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My model is $y^.5= \beta_0 + \beta_1 * x^.5 + e$

After taking partial derivatives, I find that $\beta_1$ represents $(dy/y^.5)/(dx/x^.5)$

Now my question is how I can transform $\beta_1$ to be an elasticity. Should I multiply by $x^.5/y^.5$ to get the desired form? If so, what does that mean intuitively and how do I multiply by that factor with real data?

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When $x$ has a causal effect on $y$, the elasticity is

the ratio of the percentage change in one variable to the percentage change in another variable

(Wikipedia).

When $x$ is changed to $x + dx$, causing $y$ to change to $y+dy$, the percentage changes are $100 dx / x$ and $100 dy / y$, respectively. Their ratio is

$$\frac{100\, dy/y}{100\, dx/x} = \frac{dy}{dx} / \frac{y}{x}.$$

Letting $y$ stand for the fitted value at $x$, we may compute

$$y = (\beta_0 + \beta_1\sqrt{x} )^2$$

and

$$\frac{dy}{dx} = \frac{2 \sqrt{y} \beta_1 }{2\sqrt{x}} = \beta_1 \frac{\sqrt{y}}{\sqrt{x}}.$$

Consequently the elasticity is

$$\beta_1 \frac{\sqrt{y}}{\sqrt{x}} / \frac{y}{x} = \beta_1 \frac{\sqrt{x}}{\sqrt{y}} = \frac{\beta_1\sqrt{x}}{\beta_0 + \beta_1 \sqrt{x} }.$$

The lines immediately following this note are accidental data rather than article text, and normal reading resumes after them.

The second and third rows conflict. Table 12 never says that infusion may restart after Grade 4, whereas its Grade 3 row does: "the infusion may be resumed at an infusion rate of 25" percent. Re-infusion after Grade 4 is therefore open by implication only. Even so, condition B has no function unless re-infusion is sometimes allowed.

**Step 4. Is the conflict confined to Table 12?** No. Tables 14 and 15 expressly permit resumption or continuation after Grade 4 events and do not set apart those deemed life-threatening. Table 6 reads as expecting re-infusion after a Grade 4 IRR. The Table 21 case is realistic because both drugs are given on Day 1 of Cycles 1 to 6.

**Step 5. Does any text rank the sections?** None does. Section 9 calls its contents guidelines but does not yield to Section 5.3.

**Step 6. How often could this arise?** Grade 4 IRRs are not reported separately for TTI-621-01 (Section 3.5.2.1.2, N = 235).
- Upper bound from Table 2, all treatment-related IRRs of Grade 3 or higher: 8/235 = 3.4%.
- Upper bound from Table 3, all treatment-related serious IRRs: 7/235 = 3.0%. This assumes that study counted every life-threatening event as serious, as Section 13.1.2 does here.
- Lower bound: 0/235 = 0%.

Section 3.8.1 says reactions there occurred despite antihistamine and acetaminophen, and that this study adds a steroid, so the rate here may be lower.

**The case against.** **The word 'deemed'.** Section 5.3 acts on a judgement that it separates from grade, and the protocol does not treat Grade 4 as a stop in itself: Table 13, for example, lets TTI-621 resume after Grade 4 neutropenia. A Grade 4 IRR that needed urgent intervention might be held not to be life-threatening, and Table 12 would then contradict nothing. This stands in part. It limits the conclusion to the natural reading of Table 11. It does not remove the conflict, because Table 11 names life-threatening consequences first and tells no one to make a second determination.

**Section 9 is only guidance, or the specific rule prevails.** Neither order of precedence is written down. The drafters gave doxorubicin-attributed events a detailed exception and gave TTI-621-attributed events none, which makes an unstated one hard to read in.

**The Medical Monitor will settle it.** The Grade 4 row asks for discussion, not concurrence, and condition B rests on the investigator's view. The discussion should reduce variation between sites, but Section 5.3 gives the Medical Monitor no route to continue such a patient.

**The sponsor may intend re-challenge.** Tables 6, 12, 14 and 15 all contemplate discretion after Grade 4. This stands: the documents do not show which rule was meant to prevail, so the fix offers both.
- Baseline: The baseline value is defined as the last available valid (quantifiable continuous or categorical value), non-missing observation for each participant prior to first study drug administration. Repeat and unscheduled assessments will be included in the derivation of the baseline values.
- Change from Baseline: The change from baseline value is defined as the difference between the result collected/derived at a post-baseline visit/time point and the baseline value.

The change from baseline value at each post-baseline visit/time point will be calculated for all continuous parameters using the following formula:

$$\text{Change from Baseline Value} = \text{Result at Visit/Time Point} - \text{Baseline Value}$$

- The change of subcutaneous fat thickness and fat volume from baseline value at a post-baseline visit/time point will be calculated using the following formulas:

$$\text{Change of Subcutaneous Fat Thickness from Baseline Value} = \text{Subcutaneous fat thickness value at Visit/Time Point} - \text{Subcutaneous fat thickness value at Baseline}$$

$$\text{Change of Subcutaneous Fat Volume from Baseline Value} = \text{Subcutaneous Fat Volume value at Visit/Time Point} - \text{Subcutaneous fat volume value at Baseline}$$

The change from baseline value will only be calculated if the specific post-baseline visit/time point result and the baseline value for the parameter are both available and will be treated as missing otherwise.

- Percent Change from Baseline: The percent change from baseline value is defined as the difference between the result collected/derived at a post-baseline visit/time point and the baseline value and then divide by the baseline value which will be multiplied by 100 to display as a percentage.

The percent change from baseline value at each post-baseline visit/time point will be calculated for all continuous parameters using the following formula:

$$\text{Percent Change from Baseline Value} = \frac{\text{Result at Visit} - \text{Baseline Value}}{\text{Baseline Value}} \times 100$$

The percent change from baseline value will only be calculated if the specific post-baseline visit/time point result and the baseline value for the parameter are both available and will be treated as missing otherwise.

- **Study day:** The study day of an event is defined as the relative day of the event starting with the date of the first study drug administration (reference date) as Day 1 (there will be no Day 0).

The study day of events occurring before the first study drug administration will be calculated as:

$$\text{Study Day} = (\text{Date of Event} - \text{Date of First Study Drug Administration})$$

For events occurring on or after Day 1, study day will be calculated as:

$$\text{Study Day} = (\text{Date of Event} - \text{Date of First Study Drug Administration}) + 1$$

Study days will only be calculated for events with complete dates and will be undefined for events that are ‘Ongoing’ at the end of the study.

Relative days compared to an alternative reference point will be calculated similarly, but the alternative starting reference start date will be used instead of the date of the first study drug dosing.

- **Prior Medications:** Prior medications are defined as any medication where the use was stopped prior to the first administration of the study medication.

When analyzing data, you can only estimate the elasticity using estimates $b_0$ and $b_1$ instead of the true (but unknown) coefficients $\beta_0$ and $\beta_1$. Therefore the estimated elasticity at any point $x_0$ will be

$$\frac{b_1\sqrt{x_0}}{b_0 + b_1 \sqrt{x_0} }.$$


There are many ways to compute confidence intervals for those estimates. In the absence of the data--knowing only the variance-covariance matrix of the estimates--use the Delta method. When fitting using another procedure, such as Maximum Likelihood, you might be able to obtain confidence limits directly (such as by profiling the likelihood for a fixed $x_0$).

Note that the estimated elasticity is not constant unless $b_0=0$, or at least (approximately) when $|b_0| \ll |b_1 x_0|$.


As a double-check, consider the limiting case $\beta_0=0$. The original model for the fit

$$\sqrt{y} = \beta_1 \sqrt{x}, $$

can be rewritten

$$\log(y) = \log(\beta_1^2) + \log(x).$$

In a log-log model, the elasticity is the coefficient of $\log(x)$, here shown to be $1$. Indeed,

$$\frac{\beta_1 \sqrt{x}}{\beta_0 + \beta_1 \sqrt{x}} = \frac{\beta_1\sqrt{x}}{\beta_1 \sqrt{x}} = 1$$

agrees with that.

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  • $\begingroup$ Wonderful response! One additional question: can you also direct me to how I can calculate the elasticity of y with respect to x (at the mean of x and y) when both x and y both contain large amounts of negative values? With a univariate regression, would it simply be $\beta_1 * xbar / ybar$ $\endgroup$ – Zslice Feb 18 '15 at 4:49
  • $\begingroup$ I cannot answer that one, because your model is inapplicable whenever $y \lt 0$ or $x \lt 0$: its square root is undefined. $\endgroup$ – whuber Feb 18 '15 at 16:01

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